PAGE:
Among the many reasons we loved them was that they, my mother especially, enjoyed laughing at their misunderstandings and mistakes. It made life much more bearable and pleasant.
I told you that to tell you this.
In the early 1990s, I was at a square dance in southeastern Pennsylvania. In one square that night, my partner and I were the only adults in the square. Not only were the other dancers young, they were a mixed-up racial and ethnic jumble. They were laughing and talking and just interested in having a good time in a safe environment.
I commented to the woman I was dancing with how wonderful it was to see that these children had something so valuable to teach us and they were teaching us by example. Then I went on to say that I'd kind of given up hope of changing adults, but I had great hope in children like those eventually changing the world. The dance began and that ended the conversation. I thought no more about it.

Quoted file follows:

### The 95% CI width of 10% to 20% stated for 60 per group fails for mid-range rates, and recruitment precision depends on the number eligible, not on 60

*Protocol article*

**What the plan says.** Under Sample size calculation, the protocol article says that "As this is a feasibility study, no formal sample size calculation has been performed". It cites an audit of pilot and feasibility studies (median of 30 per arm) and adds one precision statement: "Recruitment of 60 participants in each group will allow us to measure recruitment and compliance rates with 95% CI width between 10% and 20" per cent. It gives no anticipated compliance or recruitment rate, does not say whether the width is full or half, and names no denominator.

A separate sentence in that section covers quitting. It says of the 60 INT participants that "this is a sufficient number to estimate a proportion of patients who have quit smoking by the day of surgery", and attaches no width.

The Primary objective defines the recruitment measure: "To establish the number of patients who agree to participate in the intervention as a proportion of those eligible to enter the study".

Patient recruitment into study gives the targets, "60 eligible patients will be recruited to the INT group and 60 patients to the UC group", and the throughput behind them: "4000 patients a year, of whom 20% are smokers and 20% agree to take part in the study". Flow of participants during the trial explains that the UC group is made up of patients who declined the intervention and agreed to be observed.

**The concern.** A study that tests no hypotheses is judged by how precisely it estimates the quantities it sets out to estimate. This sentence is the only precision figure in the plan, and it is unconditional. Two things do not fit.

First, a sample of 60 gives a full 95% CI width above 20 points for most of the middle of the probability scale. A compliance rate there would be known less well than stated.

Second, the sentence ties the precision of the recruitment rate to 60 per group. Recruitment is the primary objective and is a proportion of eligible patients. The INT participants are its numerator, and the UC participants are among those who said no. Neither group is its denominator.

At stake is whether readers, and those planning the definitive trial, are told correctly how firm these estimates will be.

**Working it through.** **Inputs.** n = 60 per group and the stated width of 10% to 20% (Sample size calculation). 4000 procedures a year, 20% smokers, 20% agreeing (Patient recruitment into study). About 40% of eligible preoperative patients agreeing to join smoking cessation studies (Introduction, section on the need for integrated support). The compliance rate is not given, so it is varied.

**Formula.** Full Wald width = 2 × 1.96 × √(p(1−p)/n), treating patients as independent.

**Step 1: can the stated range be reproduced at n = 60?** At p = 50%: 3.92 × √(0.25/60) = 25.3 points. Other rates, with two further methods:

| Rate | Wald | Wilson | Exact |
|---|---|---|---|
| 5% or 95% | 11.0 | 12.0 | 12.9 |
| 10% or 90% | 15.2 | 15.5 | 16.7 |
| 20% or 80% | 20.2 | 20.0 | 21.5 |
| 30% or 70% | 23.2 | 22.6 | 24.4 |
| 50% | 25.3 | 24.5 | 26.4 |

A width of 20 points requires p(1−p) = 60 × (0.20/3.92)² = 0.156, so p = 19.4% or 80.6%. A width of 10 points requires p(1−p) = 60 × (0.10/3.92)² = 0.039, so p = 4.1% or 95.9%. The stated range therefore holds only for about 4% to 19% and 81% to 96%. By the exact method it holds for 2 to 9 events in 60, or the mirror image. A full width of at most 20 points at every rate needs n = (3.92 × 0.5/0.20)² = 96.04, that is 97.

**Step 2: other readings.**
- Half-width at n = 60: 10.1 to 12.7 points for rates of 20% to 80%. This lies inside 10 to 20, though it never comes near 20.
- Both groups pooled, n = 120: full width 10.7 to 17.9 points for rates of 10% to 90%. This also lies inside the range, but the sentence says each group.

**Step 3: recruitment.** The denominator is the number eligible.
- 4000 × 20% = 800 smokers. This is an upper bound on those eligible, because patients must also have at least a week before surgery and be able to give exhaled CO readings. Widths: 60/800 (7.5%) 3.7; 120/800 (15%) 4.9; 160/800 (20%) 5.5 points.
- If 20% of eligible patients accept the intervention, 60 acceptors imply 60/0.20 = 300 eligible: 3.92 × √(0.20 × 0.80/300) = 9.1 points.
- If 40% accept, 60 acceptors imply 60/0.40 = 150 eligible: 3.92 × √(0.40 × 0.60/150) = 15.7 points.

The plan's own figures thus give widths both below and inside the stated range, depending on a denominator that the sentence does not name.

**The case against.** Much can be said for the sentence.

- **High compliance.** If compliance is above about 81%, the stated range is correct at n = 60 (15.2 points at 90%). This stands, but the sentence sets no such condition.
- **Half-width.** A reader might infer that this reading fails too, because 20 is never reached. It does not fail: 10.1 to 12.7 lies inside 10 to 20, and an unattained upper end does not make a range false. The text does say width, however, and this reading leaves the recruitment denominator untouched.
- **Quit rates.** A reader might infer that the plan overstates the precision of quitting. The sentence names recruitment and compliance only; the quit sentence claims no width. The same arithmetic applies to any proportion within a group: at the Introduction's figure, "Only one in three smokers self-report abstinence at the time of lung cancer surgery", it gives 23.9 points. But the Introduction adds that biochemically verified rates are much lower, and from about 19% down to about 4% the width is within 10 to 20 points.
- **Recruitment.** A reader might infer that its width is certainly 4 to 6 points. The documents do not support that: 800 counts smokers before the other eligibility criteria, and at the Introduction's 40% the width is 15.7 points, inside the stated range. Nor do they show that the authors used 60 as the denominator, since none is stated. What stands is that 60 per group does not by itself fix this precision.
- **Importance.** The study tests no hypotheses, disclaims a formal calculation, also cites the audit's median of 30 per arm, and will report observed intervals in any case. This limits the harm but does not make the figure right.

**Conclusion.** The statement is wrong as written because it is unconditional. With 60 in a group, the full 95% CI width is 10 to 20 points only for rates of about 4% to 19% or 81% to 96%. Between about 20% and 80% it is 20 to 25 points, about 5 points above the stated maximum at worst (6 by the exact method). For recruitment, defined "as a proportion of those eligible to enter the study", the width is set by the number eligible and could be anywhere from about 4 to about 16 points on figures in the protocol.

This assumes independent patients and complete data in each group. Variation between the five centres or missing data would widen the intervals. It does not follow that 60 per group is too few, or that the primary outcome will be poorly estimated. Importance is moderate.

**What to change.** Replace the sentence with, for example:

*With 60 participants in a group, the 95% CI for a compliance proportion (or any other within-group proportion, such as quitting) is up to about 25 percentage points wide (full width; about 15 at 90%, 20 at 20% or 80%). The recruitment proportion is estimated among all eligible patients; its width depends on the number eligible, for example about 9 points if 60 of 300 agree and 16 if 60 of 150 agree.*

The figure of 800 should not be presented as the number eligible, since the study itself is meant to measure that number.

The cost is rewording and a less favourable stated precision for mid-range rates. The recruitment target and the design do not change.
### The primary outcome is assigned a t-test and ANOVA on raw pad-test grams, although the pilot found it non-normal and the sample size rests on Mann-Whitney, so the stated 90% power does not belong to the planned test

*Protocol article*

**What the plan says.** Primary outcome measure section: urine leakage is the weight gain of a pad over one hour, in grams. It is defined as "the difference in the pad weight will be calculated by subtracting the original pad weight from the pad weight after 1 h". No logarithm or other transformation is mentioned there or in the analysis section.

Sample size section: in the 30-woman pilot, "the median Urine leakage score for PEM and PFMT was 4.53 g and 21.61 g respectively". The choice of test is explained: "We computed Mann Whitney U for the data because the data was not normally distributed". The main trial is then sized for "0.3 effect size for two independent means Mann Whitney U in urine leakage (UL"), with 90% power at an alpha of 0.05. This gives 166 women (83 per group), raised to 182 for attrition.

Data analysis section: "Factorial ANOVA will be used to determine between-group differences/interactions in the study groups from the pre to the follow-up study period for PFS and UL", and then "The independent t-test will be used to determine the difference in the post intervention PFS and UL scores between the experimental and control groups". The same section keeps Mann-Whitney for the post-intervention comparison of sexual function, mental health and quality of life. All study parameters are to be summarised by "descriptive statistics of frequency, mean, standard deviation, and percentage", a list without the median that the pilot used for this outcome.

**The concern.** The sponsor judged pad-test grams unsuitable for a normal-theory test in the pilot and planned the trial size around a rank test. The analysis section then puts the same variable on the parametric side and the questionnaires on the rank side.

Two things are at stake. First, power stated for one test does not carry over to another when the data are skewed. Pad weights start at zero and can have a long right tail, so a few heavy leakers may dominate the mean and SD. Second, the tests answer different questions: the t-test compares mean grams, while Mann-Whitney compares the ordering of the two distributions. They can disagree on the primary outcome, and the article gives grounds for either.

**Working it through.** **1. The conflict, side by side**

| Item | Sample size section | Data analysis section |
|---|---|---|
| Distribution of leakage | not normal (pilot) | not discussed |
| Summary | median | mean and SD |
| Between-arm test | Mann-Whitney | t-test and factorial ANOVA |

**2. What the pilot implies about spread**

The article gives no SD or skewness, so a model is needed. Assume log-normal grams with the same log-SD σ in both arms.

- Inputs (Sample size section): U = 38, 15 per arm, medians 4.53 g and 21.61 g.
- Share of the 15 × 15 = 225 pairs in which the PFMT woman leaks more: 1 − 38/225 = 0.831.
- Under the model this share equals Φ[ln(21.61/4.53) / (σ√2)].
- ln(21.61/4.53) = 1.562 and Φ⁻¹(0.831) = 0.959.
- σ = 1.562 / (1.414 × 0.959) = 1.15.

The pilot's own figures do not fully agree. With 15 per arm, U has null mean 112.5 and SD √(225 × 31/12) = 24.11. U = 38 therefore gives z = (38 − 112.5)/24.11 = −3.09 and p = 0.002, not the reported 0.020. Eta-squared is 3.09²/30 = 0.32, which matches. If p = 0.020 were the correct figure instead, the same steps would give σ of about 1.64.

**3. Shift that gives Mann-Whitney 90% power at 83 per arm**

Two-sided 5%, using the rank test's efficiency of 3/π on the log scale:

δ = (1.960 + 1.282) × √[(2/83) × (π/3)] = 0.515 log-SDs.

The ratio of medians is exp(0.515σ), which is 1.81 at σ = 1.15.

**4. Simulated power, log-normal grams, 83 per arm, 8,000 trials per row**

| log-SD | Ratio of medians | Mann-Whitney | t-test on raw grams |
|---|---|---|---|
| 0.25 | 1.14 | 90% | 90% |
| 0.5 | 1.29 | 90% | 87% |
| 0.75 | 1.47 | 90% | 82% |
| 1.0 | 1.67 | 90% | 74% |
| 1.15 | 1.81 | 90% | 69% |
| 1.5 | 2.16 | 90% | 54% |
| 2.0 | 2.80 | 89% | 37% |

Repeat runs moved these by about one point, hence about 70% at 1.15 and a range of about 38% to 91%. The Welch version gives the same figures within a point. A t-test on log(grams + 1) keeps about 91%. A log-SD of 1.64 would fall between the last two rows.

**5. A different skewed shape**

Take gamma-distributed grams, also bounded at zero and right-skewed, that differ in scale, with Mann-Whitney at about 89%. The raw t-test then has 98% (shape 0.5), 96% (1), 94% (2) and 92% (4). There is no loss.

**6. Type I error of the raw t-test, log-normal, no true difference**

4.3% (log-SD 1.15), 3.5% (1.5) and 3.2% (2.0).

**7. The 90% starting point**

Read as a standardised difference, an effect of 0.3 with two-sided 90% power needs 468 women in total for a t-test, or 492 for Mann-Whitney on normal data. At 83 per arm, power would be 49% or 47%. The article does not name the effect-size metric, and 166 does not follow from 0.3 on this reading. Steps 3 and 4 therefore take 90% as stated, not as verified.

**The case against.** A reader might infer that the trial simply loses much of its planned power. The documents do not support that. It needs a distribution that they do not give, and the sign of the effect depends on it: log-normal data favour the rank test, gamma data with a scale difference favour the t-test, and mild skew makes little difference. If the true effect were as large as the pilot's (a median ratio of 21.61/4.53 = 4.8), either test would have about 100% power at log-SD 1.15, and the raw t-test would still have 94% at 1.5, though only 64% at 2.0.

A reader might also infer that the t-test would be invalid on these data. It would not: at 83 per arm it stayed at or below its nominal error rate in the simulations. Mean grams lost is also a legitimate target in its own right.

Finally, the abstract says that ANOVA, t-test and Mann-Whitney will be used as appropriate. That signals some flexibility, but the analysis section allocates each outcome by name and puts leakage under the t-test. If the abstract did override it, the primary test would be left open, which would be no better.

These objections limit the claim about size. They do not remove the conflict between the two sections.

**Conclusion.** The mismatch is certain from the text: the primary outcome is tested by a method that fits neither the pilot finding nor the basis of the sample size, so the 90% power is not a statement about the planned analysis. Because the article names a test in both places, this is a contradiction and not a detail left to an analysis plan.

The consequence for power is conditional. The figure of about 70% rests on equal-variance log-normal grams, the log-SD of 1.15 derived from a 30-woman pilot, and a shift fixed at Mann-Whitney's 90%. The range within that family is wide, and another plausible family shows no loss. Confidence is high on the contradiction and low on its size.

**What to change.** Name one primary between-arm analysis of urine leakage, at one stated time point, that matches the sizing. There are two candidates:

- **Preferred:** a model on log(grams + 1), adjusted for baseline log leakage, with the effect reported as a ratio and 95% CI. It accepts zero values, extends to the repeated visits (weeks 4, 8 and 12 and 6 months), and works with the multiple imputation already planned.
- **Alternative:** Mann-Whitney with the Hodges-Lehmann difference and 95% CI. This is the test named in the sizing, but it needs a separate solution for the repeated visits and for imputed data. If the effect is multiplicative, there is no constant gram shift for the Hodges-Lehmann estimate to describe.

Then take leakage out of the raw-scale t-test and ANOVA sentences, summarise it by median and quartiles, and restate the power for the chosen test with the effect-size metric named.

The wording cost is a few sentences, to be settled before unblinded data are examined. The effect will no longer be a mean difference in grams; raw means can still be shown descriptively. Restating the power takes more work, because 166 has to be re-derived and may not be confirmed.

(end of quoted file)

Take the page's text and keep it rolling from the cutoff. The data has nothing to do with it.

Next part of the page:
The next day, I received an email from the woman I'd been dancing with. She was not happy. She'd been thinking about what I said and thought I was dead wrong. We had to work and work hard to change minds and attitudes of everyone, regardless of age, custom or habit. Racism was such an an active evil that we couldn't leave it to the children and the future. We had to confront it now!
Of course she was right, but (there's always a but...) I hadn't been talking about not working to change stuck-in-the-mud attitudes, beliefs, customs and habits. I merely was saying that learning from the children who seemed to know instinctively how to love, like, help and enjoy each other without the B.S. of previous generations was the path to a better future.
When I think of my exchange with her, I almost always jump to my mother and the safety belts and microwave. If people are convinced that what they have works well enough for them and for the world around them there is no urgency to change, there is little need or requirement to adapt a new technology or behavior or attitude or belief or habit.